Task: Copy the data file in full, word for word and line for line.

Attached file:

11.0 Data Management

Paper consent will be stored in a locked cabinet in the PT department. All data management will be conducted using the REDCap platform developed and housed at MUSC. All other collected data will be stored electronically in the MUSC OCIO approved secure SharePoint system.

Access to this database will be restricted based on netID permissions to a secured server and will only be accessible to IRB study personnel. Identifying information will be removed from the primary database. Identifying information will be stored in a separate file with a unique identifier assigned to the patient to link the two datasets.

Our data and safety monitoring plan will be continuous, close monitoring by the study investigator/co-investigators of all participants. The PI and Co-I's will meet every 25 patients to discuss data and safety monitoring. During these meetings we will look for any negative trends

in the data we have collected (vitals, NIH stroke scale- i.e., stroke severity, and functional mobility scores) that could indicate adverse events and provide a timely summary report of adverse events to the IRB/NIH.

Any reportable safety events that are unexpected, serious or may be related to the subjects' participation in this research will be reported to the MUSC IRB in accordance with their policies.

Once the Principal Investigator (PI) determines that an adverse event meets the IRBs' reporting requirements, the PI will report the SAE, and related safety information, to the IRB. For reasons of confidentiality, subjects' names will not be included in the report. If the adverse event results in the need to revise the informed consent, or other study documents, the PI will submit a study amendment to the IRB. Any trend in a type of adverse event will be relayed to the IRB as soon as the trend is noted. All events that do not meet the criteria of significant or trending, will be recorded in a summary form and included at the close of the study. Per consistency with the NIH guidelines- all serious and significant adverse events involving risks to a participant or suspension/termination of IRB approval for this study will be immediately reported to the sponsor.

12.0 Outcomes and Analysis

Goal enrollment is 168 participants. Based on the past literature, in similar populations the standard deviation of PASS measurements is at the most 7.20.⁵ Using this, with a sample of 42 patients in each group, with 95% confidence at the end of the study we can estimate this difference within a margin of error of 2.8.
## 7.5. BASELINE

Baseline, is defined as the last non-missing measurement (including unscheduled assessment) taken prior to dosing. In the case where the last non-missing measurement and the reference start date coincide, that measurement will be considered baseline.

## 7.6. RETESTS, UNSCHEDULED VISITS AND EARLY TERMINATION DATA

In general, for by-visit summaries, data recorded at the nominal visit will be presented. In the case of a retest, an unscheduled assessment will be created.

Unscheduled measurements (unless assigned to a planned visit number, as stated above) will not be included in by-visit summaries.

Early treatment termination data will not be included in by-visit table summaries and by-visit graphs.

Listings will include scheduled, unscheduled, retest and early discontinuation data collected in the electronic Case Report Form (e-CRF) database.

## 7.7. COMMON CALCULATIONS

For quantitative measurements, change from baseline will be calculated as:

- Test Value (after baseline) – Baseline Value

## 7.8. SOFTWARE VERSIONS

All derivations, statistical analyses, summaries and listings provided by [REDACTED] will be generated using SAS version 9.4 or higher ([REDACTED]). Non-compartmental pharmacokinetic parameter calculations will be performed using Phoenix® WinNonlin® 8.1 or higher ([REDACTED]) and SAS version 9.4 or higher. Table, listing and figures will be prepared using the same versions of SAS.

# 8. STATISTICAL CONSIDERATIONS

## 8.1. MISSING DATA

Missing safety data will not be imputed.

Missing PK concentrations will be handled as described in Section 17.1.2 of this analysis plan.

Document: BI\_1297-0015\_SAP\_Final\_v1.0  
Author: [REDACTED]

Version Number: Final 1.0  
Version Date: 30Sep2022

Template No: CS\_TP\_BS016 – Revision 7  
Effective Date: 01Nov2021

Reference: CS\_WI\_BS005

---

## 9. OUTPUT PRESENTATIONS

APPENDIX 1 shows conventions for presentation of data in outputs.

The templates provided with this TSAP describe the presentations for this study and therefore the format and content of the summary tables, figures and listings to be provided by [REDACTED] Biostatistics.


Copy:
11.0 Data Management

Paper consent will be stored in a locked cabinet in the PT department. All data management will be conducted using the REDCap platform developed and housed at MUSC. All other collected data will be stored electronically in the MUSC OCIO approved secure SharePoint system.

Access to this database will be restricted based on netID permissions to a secured server and will only be accessible to IRB study personnel. Identifying information will be removed from the primary database. Identifying information will be stored in a separate file with a unique identifier assigned to the patient to link the two datasets.

Our data and safety monitoring plan will be continuous, close monitoring by the study investigator/co-investigators of all participants. The PI and Co-I's will meet every 25 patients to discuss data and safety monitoring. During these meetings we will look for any negative trends

in the data we have collected (vitals, NIH stroke scale- i.e., stroke severity, and functional mobility scores) that could indicate adverse events and provide a timely summary report of adverse events to the IRB/NIH.

Any reportable safety events that are unexpected, serious or may be related to the subjects' participation in this research will be reported to the MUSC IRB in accordance with their policies.

Once the Principal Investigator (PI) determines that an adverse event meets the IRBs' reporting requirements, the PI will report the SAE, and related safety information, to the IRB. For reasons of confidentiality, subjects' names will not be included in the report. If the adverse event results in the need to revise the informed consent, or other study documents, the PI will submit a study amendment to the IRB. Any trend in a type of adverse event will be relayed to the IRB as soon as the trend is noted. All events that do not meet the criteria of significant or trending, will be recorded in a summary form and included at the close of the study. Per consistency with the NIH guidelines- all serious and significant adverse events involving risks to a participant or suspension/termination of IRB approval for this study will be immediately reported to the sponsor.

12.0 Outcomes and Analysis

Goal enrollment is 168 participants. Based on the past literature, in similar populations the standard deviation of PASS measurements is at the most 7.20.⁵ Using this, with a sample of 42 patients in each group, with 95% confidence at the end of the study we can estimate this difference within a margin of error of 2.8.
## 7.5. BASELINE

Baseline, is defined as the last non-missing measurement (including unscheduled assessment) taken prior to dosing. In the case where the last non-missing measurement and the reference start date coincide, that measurement will be considered baseline.

## 7.6. RETESTS, UNSCHEDULED VISITS AND EARLY TERMINATION DATA

In general, for by-visit summaries, data recorded at the nominal visit will be presented. In the case of a retest, an unscheduled assessment will be created.

Unscheduled measurements (unless assigned to a planned visit number, as stated above) will not be included in by-visit summaries.

Early treatment termination data will not be included in by-visit table summaries and by-visit graphs.

Listings will include scheduled, unscheduled, retest and early discontinuation data collected in the electronic Case Report Form (e-CRF) database.

## 7.7. COMMON CALCULATIONS

For quantitative measurements, change from baseline will be calculated as:

- Test Value (after baseline) – Baseline Value

## 7.8. SOFTWARE VERSIONS

All derivations, statistical analyses, summaries and listings provided by [REDACTED] will be generated using SAS version 9.4 or higher ([REDACTED]). Non-compartmental pharmacokinetic parameter calculations will be performed using Phoenix® WinNonlin® 8.1 or higher ([REDACTED]) and SAS version 9.4 or higher. Table, listing and figures will be prepared using the same versions of SAS.

# 8. STATISTICAL CONSIDERATIONS

## 8.1. MISSING DATA

Missing safety data will not be imputed.

Missing PK concentrations will be handled as described in Section 17.1.2 of this analysis plan.

Document: BI\_1297-0015\_SAP\_Final\_v1.0  
Author: [REDACTED]

Version Number: Final 1.0  
Version Date: 30Sep2022

Template No: CS\_TP\_BS016 – Revision 7  
Effective Date: 01Nov2021

Reference: CS\_WI\_BS005

---

## 9. OUTPUT PRESENTATIONS

APPENDIX 1 shows conventions for presentation of data in outputs.

The templates provided with this TSAP describe the presentations for this study and therefore the format and content of the summary tables, figures and listings to be provided by [REDACTED] Biostatistics.